Jobless Asians struggle to recoup back pay, return to their homelands as oil glut prompts suspension of Gulf kingdom’s construction projects.
Thousands of jobless Indians, Filipinos and Pakistanis are stranded and destitute in Saudi Arabia after the plunge in oil prices sparked construction layoffs, activists and officials said Tuesday.
Islamabad said 8,520 of its nationals in Saudi Arabia had not been receiving their salaries for several months. A foreign ministry statement said “most of the workers want to leave these companies but only after settling their dues.”
The Pakistan embassy has set up special centers and a fund to provide aid, food, medicine and shelter. “The [Pakistani] embassy has further informed that Saudi King has issued a decree for urgent payment of dues to workers by the concerned,” the office of the prime minister said. “We stand by our hardworking workers who are away from their homeland to earn a living for their families. They are our strength and pride. We will help them out in all possible ways,” Prime Minister Nawaz Sharif said in a statement.
Some Filipinos are forced to beg or sift through garbage to survive after going unpaid for months, said Garry Martinez, chairman of the Migrante group, which works for the millions of Filipino overseas workers worldwide. “Some of them have nothing to eat and have to go through the garbage for food,” said Martinez.
India said Monday it was negotiating with Saudi authorities to repatriate thousands of its own nationals after they lost their jobs, leaving them with no money to return home. Indian Foreign Minister Sushma Swaraj told parliament in New Delhi she was sending a junior minister to Riyadh after reports that around 10,000 Indian workers had been left to starve.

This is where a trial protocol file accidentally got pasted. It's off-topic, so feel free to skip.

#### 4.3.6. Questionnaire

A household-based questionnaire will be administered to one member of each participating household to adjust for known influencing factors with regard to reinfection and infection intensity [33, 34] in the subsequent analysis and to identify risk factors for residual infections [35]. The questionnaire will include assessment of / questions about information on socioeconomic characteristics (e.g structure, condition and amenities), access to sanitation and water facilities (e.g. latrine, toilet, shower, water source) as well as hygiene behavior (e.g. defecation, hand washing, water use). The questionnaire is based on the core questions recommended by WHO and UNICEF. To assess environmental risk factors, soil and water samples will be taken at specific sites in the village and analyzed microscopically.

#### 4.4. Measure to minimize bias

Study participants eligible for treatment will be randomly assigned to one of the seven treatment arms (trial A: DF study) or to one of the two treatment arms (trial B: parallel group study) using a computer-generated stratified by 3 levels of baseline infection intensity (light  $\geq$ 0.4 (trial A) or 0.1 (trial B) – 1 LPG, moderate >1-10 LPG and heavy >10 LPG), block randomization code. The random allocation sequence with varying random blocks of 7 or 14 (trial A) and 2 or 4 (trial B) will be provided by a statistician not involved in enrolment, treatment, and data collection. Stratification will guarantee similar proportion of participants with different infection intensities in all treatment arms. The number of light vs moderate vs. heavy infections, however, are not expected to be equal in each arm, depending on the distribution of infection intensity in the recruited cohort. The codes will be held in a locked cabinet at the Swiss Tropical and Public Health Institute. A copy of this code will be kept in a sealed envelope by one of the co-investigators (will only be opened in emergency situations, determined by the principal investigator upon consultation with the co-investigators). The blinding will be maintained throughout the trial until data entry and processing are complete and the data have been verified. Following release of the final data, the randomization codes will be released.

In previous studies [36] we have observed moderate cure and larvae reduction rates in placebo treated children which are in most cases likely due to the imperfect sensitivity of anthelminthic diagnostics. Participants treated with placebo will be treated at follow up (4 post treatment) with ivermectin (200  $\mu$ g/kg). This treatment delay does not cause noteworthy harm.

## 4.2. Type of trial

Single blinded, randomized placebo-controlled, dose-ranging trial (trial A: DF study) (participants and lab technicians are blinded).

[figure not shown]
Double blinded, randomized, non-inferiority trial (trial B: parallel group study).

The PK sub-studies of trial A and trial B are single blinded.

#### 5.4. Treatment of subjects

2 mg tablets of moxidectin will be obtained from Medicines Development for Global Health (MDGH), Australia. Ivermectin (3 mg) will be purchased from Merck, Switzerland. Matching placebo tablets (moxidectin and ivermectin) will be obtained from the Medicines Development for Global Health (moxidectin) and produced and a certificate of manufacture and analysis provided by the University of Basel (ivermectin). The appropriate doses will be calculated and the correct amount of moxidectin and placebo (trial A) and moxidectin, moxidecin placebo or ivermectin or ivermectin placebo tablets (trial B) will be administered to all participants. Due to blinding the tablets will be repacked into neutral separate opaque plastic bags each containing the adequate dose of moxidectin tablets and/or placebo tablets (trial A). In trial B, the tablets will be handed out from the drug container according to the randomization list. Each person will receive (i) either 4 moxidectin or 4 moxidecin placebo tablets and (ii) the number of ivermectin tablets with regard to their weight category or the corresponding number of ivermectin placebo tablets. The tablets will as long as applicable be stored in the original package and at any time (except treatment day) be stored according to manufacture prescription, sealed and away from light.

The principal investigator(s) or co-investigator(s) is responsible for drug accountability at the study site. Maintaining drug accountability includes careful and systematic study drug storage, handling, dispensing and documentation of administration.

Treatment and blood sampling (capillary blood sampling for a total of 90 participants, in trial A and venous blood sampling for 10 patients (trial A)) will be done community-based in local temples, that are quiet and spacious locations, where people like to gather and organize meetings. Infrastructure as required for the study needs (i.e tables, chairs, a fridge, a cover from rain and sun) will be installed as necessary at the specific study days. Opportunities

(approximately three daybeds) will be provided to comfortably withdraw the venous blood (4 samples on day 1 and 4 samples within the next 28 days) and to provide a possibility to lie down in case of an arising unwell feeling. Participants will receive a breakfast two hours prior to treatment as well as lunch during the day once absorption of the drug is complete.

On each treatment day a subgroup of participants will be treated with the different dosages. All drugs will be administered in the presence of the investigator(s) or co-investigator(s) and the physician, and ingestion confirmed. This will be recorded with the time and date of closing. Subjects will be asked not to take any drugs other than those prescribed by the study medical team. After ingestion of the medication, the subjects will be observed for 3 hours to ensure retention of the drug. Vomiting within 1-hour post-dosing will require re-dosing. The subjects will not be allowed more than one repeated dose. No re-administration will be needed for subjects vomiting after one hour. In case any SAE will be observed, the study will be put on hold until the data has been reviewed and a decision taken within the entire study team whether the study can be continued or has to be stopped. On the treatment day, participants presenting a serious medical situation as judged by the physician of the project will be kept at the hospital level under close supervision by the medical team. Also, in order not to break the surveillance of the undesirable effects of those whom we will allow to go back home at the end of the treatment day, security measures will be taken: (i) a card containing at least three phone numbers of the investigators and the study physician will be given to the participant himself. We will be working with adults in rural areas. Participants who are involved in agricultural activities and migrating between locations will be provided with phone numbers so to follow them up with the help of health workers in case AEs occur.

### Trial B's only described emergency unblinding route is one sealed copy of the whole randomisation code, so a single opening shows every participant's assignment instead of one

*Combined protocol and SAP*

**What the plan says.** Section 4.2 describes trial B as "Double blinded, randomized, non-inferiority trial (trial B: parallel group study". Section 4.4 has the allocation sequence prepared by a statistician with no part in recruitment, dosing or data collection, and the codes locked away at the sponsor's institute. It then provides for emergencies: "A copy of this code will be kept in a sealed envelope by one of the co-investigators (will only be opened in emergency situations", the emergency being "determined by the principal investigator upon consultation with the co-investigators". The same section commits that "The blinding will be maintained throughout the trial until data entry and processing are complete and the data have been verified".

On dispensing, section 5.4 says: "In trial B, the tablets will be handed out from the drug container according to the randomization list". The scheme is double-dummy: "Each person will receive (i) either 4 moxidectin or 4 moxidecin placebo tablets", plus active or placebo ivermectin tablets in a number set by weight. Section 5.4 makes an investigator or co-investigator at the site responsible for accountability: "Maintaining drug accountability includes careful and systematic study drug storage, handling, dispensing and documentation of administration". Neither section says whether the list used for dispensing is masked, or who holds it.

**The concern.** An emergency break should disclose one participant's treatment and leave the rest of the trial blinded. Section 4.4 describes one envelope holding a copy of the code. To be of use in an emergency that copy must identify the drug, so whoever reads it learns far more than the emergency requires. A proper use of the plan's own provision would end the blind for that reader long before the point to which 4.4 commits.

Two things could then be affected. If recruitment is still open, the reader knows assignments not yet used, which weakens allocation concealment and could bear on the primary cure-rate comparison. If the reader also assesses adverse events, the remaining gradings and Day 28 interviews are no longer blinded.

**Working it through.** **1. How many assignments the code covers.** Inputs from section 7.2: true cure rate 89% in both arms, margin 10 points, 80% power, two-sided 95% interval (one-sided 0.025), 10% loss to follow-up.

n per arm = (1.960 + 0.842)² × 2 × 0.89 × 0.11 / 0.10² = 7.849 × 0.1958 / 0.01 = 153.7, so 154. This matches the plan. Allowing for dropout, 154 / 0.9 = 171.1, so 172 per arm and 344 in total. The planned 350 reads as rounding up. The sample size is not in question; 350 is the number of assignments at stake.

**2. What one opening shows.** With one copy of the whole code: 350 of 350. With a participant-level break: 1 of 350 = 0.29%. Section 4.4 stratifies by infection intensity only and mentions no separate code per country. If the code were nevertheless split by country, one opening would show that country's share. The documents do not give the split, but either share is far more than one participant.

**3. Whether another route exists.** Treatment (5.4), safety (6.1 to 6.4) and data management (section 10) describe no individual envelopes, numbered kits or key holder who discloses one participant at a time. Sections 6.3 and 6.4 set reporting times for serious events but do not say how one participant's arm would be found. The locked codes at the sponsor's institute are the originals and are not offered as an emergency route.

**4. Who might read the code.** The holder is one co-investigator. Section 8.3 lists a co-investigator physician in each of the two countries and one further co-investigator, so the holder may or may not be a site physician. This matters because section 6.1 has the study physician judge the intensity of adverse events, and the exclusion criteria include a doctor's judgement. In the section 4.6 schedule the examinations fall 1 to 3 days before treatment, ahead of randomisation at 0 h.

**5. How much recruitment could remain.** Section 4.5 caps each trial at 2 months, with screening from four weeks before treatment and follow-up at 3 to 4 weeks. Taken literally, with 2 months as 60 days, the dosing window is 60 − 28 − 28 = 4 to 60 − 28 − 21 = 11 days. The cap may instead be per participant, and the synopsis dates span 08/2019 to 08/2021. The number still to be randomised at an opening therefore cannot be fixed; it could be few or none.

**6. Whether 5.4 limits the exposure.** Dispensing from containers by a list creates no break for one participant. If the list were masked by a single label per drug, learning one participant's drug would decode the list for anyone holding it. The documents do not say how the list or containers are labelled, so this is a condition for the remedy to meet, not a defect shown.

Indians are among millions of poor Asians working in the Gulf states, where human rights groups say many suffer exploitation and abuses including non-payment of wages.
In Manila, Migrante coordinator Gilbert Saludo—who returned from Saudi Arabia last month after two years working there—said as many as 20,000 Filipinos could be affected. He said that while Manila had extended financial aid to them so far, it was not clear how long this could last.
The labor problem appeared likely to worsen, he added. “It will get much worse because so much of the income of Saudi Arabia comes from oil… so their budget for infrastructure and other projects will not be met and more people will be affected,” Saludo told AFP.
The Philippine Labor Department said Labor Secretary Silvestre Bello had visited Saudi Arabia last month to address the problem but would not elaborate.
The Indian consulate in Jeddah has been providing free food for its nationals since their plight came to light last week but repatriation has been complicated by restrictive labor regulations. Swaraj cited a Saudi requirement that workers provide a no-objection certificate from their employers before they can leave the country.
In Manila the Migrante officials also said Filipinos could not leave because they lacked proper permits or were still awaiting months of back pay.